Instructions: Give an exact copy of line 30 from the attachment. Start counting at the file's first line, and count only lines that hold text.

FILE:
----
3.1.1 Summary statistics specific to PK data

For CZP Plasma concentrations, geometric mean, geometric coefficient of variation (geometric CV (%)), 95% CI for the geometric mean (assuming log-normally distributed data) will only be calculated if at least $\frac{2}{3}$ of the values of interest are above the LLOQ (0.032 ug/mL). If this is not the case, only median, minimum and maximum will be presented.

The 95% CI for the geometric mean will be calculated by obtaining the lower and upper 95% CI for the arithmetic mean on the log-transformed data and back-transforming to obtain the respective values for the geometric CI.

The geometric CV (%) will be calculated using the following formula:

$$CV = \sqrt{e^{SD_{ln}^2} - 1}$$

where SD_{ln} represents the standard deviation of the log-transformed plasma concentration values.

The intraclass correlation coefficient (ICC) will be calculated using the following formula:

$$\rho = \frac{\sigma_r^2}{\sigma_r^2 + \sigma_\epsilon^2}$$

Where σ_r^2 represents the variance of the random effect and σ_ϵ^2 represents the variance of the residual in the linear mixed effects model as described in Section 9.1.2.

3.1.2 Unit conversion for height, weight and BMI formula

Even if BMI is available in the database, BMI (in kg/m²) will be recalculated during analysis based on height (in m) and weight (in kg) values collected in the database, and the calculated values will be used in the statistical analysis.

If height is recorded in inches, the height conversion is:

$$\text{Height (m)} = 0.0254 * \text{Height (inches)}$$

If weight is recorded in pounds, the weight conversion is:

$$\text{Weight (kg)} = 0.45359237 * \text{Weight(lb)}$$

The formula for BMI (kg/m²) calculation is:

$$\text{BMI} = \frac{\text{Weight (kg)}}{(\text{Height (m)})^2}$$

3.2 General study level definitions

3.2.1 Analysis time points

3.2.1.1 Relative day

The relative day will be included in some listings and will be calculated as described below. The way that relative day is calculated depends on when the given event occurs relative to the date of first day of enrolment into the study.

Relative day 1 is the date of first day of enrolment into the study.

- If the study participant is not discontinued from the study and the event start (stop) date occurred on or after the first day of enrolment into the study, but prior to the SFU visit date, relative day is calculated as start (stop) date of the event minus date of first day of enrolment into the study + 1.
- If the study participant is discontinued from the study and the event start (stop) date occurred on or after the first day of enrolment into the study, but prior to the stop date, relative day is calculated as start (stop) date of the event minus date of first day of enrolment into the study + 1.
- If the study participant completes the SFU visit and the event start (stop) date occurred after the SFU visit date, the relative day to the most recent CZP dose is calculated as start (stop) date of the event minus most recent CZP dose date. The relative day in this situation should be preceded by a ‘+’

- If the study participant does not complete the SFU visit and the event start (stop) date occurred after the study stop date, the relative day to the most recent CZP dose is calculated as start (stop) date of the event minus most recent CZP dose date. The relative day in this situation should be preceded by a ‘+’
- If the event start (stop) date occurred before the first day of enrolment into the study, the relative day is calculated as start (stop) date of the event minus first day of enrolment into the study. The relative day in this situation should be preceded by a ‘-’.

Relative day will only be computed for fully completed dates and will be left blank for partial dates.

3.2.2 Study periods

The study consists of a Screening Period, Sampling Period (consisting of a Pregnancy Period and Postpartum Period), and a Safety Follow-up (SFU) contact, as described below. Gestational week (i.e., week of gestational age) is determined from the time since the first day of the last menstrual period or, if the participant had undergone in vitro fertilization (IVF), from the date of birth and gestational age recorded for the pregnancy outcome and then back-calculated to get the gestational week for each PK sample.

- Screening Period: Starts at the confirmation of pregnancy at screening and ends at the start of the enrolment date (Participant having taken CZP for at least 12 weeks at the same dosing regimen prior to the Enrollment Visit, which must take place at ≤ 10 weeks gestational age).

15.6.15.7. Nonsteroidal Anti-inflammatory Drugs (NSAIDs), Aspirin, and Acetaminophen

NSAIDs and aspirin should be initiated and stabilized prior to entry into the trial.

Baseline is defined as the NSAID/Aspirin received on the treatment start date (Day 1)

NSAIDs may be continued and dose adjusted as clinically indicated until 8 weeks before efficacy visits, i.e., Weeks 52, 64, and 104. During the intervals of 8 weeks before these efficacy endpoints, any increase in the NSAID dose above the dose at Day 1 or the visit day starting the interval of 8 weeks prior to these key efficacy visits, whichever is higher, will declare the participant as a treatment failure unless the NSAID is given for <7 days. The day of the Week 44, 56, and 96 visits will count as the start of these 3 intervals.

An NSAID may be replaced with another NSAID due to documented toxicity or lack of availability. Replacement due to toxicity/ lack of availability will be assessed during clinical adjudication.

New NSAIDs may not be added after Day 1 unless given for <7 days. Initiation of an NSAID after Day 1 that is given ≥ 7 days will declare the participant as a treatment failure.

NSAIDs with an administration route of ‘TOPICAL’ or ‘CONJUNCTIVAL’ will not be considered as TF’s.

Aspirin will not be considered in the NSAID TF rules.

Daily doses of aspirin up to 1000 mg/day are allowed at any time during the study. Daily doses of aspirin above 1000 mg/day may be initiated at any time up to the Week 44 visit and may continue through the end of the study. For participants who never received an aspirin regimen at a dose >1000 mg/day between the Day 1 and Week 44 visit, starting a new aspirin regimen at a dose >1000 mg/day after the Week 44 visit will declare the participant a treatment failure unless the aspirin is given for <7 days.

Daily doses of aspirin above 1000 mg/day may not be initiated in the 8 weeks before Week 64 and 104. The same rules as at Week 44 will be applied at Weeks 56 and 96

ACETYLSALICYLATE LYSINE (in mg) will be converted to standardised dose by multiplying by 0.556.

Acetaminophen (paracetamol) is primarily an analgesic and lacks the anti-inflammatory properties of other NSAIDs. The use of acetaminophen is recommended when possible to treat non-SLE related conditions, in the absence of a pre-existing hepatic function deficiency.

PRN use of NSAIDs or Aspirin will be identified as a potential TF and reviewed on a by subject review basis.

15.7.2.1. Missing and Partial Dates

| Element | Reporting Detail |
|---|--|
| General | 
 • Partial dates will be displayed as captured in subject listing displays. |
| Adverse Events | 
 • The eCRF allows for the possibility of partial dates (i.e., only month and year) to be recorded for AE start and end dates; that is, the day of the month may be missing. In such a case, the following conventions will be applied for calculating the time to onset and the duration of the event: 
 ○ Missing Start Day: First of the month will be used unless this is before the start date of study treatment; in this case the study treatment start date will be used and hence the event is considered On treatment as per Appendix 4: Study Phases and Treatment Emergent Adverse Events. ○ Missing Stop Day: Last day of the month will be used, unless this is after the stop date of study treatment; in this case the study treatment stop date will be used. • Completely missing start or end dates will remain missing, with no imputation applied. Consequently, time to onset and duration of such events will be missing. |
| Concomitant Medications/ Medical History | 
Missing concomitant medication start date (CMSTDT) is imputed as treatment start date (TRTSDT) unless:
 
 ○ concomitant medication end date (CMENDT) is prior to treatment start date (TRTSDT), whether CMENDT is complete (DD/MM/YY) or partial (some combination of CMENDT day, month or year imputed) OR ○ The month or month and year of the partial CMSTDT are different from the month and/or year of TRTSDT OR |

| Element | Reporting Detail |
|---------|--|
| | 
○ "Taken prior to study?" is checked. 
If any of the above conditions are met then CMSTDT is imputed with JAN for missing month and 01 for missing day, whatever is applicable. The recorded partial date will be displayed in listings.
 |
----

The study consists of a Screening Period, Sampling Period (consisting of a Pregnancy Period and Postpartum Period), and a Safety Follow-up (SFU) contact, as described below. Gestational week (i.e., week of gestational age) is determined from the time since the first day of the last menstrual period or, if the participant had undergone in vitro fertilization (IVF), from the date of birth and gestational age recorded for the pregnancy outcome and then back-calculated to get the gestational week for each PK sample.